Wednesday, September 25, 2013

HHS pursues nerve agent anti-seizure drug for children and adults

New treatment for nerve agent seizures could be first approved in easy-to-use pediatric autoinjector.

An effective, faster acting and longer lasting medication to treat seizures caused by nerve agents will be studied and purchased under a Project BioShield contract from the U.S. Department of Health and Human Services’ Office of the Assistant Secretary for Preparedness and Response (ASPR). There are no currently approved medications to treat seizures caused by nerve agents.

Under today’s five-year, $60 million contract, Meridian Medical Technologies Inc. of Columbia, Md., a Pfizer company, will conduct studies of midazolam to seek approval from the U.S. Food and Drug Administration for the drug’s use in treating seizures caused by nerve agents. Meridian also will seek FDA approval of a midazolam autoinjector for children and adults, and seek approval of midazolam for use in treating common prolonged seizures.

Midazolam is approved as a fast-acting, highly effective pre-operative sedative for adults and children. Although not approved for treatment of seizures, the drug also may stop prolonged seizures including those caused by nerve agents. Nerve agents attack the nervous system by blocking an enzyme required for the proper control of nerve impulses, leading to the continual transmission of those impulses. In the brain, the result of this process is convulsions or seizures.

To prevent convulsions or seizures, anticonvulsant medications make brain cells resistant to this overstimulation and limit the spread of electrical activity through the brain. In a chemical attack, anticonvulsant medications must be administered as quickly as possible to prevent neurological injury and death. An auto-injector allows for quick administration during emergencies.

An autoinjector, a hypodermic syringe used to inject a patient with a premeasured single dose of medication, is used commonly to administer insulin for diabetes and lifesaving medication for allergic reactions such as bee stings. The nerve agent anticonvulsant currently in the Strategic National Stockpile for emergency use can only be administered to children using multi-dose vials, which is more time-consuming than using autoinjectors.

The work supported by this contract builds on Meridian’s participation in a large study in which midazolam was used to treat prolonged seizures. The study indicated that as an anticonvulsant for common prolonged seizures midazolam works faster, is easier to inject, and hurts less at the injection site than the anticonvulsant currently in the stockpile to treat seizures caused by nerve agents.

Data from this and other studies could support FDA in authorizing emergency use of midazolam in a chemical weapons attack prior to the drug’s approval. The contract includes purchase of midazolam in autoinjectors for adults and multi-dose vials for adults and children for emergency use while the company conducts the additional studies.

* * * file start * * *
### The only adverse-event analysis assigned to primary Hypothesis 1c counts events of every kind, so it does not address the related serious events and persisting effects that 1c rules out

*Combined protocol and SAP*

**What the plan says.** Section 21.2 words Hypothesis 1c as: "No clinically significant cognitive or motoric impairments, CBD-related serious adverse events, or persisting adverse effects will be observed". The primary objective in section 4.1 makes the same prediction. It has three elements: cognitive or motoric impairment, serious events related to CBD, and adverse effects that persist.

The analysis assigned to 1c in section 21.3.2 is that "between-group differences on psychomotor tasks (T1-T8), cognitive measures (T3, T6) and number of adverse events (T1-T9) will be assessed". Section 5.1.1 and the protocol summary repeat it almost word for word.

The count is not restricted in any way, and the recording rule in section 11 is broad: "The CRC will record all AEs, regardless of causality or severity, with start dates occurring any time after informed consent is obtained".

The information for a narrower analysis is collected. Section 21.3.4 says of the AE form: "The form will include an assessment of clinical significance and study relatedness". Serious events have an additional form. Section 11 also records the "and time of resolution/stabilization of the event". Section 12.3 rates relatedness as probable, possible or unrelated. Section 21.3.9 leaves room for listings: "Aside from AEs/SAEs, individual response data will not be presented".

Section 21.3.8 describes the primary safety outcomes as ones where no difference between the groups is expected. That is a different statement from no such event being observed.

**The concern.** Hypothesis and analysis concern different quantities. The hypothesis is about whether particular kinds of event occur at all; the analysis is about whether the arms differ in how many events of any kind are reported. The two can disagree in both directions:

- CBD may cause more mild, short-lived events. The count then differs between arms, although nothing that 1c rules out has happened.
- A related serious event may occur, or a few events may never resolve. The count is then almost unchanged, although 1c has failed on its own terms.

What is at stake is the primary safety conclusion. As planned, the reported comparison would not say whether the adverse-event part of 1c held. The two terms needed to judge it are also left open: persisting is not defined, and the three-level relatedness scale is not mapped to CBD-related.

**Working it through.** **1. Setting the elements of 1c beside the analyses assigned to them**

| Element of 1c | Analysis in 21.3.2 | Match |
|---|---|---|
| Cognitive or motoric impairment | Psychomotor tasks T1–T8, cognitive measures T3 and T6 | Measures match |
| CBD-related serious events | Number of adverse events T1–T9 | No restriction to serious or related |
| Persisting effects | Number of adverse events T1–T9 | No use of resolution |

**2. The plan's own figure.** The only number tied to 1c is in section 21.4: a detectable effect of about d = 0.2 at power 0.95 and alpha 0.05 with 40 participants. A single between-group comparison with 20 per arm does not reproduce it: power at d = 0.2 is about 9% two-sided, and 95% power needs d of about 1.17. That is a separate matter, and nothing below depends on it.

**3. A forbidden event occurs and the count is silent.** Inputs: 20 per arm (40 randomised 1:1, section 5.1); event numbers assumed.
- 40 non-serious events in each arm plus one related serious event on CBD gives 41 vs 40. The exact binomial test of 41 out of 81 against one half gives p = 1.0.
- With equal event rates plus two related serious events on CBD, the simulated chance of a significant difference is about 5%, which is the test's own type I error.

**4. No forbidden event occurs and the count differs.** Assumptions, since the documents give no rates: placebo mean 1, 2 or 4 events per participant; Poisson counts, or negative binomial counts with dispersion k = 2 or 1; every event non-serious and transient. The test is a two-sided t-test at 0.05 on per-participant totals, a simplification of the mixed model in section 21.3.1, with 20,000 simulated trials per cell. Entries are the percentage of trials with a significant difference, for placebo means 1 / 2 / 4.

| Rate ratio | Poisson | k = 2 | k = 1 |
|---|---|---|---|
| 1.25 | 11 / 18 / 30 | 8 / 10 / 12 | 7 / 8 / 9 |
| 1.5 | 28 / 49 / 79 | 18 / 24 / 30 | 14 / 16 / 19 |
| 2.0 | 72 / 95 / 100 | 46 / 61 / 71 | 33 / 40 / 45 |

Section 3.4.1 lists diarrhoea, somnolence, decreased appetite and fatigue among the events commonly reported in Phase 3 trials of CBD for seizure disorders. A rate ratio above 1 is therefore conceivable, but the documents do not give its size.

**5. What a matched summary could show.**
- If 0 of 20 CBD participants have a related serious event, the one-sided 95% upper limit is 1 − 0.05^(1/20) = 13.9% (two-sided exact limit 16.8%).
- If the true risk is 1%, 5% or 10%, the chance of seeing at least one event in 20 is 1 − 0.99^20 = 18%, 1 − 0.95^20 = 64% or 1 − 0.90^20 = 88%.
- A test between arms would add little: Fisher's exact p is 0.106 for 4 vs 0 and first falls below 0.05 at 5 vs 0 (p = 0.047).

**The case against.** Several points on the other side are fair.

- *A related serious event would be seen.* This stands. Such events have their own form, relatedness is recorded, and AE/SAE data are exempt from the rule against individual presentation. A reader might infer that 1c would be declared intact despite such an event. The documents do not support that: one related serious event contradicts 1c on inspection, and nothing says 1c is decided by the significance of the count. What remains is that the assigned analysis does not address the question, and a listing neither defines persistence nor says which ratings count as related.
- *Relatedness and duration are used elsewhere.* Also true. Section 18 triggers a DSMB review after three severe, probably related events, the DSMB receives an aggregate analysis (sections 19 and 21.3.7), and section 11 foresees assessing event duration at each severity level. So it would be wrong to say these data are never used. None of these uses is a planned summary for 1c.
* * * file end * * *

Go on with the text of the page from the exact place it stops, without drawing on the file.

“Midazolam is the eleventh product to be developed or purchased through Project BioShield in less than 10 years, so we’re making unprecedented progress in becoming a more prepared nation, which is critical, especially in light of current chemical threats,” said Robin Robinson, Ph.D., director of ASPR’s Biomedical Advanced Research and Development Authority, which oversees the program. “The repurposing of existing drugs like midazolam shows the flexibility of Project BioShield and the strength of the federal government’s enterprise approach to developing products that protect health from chemical and bioterrorism weapons.”

Project BioShield is the chief mechanism through which the U.S. government supports the advanced development and procurement of new medical countermeasures – drugs, vaccines, diagnostics, and medical supplies – to protect health against chemical, biological, radiological and nuclear threats. 

Under the Project BioShield Act of 2004, BARDA has supported the development and procurement of two anthrax antitoxins to treat people with anthrax disease and an anthrax vaccine, as well as drugs or medical products to protect health against smallpox, botulism, and radiation injury.

BARDA, within the HHS Office of the Assistant Secretary for Preparedness and Response, provides a comprehensive integrated portfolio approach to the advanced research and development, innovation, acquisition, and manufacturing infrastructure for vaccines, drugs, therapeutics, diagnostic tools, and non-pharmaceutical products for public health emergency threats. These threats include chemical, biological, radiological, and nuclear threats, pandemic influenza, and emerging infectious diseases.

HHS is the principal federal agency for protecting the health of all Americans and providing essential human services, especially for those who are least able to help themselves. The Office of the Assistant Secretary for Preparedness and Response (ASPR) is an HHS leader in preparing the nation to respond to and recover from adverse health effects of emergencies, supporting communities’ ability to withstand adversity, strengthening health and response systems, and enhancing national health security.

For more information on national public health and medical preparedness, visit and to learn more about medical countermeasures go to

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